‘Ad Astra’ is Not a Space Movie

Brad Pitt in Ad Astra

To the stars.

The latin phrase Ad Astra has significant meaning in James Gray’s space odyssey starring Brad Pitt. Ad Astra is not your typical “lost in space” movie. Visually stunning (the cinematography is literally out of this word), the film is about what it means to be alone and human in this vast universe. It explores how loneliness affects the human condition and human relationships – in this case, the relationship between father and son.

Ad Astra takes place in the not-so-distant future where space travel is as common as present day air travel. Earthings can take a commercial rocket to get to the moon, which is now a wonderland for tourists. Major Roy McBride (Brad Pitt) is a highly respected astronaut who struggles to balance his personal life and his career. Roy is picked by the U.S. Space Command to go on a top-secret mission through space to send a message to his father, legendary astronaut H. Clifford McBride (Tommy Lee Jones).

H. Clifford McBride has been presumed dead for decades after he and his crew never returned from a mission called the “Lima Project.” The project was a journey through space – going further than any human has gone before – in search of intelligent life in the cosmos. SpaceCom reveals to Roy that they believe his dad to be alive and the person causing the mysterious energy surges that have been wreaking havoc across the globe. After Roy learns that his father is not the hero and pioneer everyone thinks he is, Roy must travel to the planet Neptune to find forgiveness for his father and ultimately himself.

Brad Pitt is the sole star of Ad Astra. We’re in his head throughout the entire movie through Roy’s storytelling of both things going on around him and his reactions to them. The voice-over narration is incredibly intimate; at times, I felt like I was being lulled to sleep to the sounds of YouTube’s most excellent ASMR videos.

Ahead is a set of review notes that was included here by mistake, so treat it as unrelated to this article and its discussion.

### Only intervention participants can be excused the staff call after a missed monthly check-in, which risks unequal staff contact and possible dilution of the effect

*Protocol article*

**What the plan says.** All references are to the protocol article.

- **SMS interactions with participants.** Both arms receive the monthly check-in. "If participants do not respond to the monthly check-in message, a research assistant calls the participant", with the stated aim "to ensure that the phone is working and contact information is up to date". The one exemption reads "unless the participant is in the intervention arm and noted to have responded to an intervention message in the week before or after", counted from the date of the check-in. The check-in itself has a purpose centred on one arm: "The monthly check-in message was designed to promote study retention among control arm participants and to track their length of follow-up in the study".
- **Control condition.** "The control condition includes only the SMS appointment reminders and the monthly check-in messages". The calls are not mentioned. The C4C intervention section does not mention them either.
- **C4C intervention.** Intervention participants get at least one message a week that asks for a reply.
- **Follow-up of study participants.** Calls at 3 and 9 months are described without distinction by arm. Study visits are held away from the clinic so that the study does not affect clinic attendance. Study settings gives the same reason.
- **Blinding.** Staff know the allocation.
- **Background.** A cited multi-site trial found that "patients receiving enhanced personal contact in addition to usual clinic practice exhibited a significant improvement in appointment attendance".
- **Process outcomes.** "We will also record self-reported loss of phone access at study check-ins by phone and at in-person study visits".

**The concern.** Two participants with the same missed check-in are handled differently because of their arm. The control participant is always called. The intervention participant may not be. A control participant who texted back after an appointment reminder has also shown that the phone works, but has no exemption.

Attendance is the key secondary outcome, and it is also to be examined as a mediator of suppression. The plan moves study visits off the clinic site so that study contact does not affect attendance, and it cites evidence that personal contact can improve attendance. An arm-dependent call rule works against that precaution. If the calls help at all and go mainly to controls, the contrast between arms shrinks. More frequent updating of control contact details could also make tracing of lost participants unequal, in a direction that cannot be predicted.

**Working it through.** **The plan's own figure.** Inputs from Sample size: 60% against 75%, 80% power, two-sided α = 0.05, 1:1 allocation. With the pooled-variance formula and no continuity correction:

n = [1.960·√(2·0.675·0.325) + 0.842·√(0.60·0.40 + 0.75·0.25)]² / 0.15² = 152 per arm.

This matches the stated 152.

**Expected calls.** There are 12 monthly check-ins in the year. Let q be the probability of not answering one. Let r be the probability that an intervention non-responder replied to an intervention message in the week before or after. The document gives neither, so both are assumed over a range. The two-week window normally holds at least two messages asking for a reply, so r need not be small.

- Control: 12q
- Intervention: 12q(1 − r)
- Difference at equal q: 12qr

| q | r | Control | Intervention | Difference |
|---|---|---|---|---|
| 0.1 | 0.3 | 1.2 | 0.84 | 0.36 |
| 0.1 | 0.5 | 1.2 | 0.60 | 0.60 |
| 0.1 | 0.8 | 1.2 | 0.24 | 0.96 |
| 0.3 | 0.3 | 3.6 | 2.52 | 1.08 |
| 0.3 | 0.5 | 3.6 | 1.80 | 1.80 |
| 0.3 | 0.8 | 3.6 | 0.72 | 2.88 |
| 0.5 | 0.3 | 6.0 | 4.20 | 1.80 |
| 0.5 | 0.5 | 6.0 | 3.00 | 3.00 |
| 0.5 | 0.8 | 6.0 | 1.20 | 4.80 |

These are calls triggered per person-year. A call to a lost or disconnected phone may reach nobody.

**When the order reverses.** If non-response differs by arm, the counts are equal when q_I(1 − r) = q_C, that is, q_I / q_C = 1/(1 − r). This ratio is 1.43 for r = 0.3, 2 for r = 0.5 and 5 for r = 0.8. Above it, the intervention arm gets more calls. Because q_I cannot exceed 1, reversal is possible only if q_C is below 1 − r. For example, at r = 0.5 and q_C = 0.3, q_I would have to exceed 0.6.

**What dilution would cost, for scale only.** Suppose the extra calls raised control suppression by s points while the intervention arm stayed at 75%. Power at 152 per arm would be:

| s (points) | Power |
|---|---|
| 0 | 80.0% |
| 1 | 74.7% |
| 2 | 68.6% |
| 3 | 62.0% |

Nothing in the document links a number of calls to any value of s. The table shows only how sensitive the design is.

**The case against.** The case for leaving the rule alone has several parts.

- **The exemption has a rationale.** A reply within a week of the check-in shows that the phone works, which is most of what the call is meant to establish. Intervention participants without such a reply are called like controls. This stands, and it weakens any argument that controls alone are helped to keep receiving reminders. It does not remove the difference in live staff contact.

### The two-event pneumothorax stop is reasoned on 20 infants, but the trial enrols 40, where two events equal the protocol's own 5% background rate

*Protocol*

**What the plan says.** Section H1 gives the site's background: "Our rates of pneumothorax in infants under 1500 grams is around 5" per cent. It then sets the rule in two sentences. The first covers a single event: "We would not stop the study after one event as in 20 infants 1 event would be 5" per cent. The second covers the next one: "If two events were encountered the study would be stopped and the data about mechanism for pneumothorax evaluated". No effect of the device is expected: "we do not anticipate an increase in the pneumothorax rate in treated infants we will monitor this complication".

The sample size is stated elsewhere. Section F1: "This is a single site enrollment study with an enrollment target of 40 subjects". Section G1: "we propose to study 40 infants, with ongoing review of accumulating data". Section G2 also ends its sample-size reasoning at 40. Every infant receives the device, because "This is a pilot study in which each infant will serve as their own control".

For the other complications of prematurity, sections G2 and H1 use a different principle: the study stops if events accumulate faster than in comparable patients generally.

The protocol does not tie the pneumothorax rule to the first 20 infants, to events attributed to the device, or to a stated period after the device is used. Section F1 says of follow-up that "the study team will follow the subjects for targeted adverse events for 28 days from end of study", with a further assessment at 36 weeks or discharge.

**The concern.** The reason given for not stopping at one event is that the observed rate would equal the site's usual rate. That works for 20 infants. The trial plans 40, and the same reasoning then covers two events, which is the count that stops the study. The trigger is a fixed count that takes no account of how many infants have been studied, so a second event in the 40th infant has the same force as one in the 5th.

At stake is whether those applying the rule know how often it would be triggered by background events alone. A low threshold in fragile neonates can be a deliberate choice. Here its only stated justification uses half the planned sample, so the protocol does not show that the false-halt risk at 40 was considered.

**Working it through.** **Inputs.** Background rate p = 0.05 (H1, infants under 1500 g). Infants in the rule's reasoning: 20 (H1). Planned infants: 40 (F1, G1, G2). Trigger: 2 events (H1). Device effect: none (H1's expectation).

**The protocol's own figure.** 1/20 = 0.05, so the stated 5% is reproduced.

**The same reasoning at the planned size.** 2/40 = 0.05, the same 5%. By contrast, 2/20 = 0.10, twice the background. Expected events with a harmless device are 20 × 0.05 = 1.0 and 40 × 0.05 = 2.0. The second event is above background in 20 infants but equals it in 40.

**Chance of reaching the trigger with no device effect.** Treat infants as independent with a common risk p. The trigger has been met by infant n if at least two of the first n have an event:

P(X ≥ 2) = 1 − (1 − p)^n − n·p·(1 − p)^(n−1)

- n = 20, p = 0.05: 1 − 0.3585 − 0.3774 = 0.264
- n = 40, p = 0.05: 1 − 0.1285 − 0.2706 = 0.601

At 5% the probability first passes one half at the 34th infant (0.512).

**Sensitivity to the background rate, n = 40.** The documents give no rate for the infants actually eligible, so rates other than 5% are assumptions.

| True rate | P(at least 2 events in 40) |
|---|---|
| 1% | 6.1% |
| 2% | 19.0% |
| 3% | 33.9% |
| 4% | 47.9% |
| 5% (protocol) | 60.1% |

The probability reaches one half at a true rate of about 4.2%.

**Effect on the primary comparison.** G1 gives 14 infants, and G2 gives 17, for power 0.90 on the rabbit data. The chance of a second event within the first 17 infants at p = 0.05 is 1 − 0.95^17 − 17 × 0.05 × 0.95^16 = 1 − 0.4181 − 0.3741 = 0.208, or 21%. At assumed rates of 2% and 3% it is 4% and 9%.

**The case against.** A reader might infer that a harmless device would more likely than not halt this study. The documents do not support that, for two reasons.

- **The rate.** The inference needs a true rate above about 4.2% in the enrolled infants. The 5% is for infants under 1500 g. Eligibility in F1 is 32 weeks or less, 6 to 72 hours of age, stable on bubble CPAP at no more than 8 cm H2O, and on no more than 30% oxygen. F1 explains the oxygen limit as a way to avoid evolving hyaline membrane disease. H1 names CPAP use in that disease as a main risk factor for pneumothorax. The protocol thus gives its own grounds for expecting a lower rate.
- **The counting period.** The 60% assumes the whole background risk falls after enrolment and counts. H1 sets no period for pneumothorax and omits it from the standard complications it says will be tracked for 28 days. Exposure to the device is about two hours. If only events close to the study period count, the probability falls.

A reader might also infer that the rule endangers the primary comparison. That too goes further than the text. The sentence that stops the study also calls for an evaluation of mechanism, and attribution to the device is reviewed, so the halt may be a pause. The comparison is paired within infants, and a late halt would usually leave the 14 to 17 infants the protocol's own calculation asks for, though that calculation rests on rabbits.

The pacing of the story felt strange. There are space pirates and killer monkeys that disappear as quickly as they are on-screen with no explanations or reasoning. These plot-points felt unfinished and so out of place, you wonder if you’re watching a movie or dozing off into a fever dream. Sometimes even feeling like experimental theater.

I’m also not sure how accurate the science is in Ad Astra. Brad Pitt flying through the ring of Neptune like Superman with a shield felt it might not actually work that way irl (but of course, I’m not a scientist. Someone please get Bill Nye to confirm). Ultimately, when this movie is good, it’s good. But there are several holes in the story that are just impossible to ignore.

I walked into the theater expecting to see another version of “The Martian” trading Matt Damon for Brad Pitt. But Ad Astra has almost nothing in common with the space thriller except, well, space. Ad Astra leaves out the thrill and action most people have come to expect when going to see a a movie where a man wears a space suit. And instead, opts for a quiet journey into the beautiful unknown.

Don’t think of Ad Astra as a space movie. If you go into it expecting a fun space adventure to keep you on your toes, you will be sorely disappointed. If you want a fun space movie to keep you on your toes, then this one if not for you. If you enjoy movies that don’t necessarily entertain but make you think and wonder, then you might like Ad Astra. I’m somewhere between the two camps.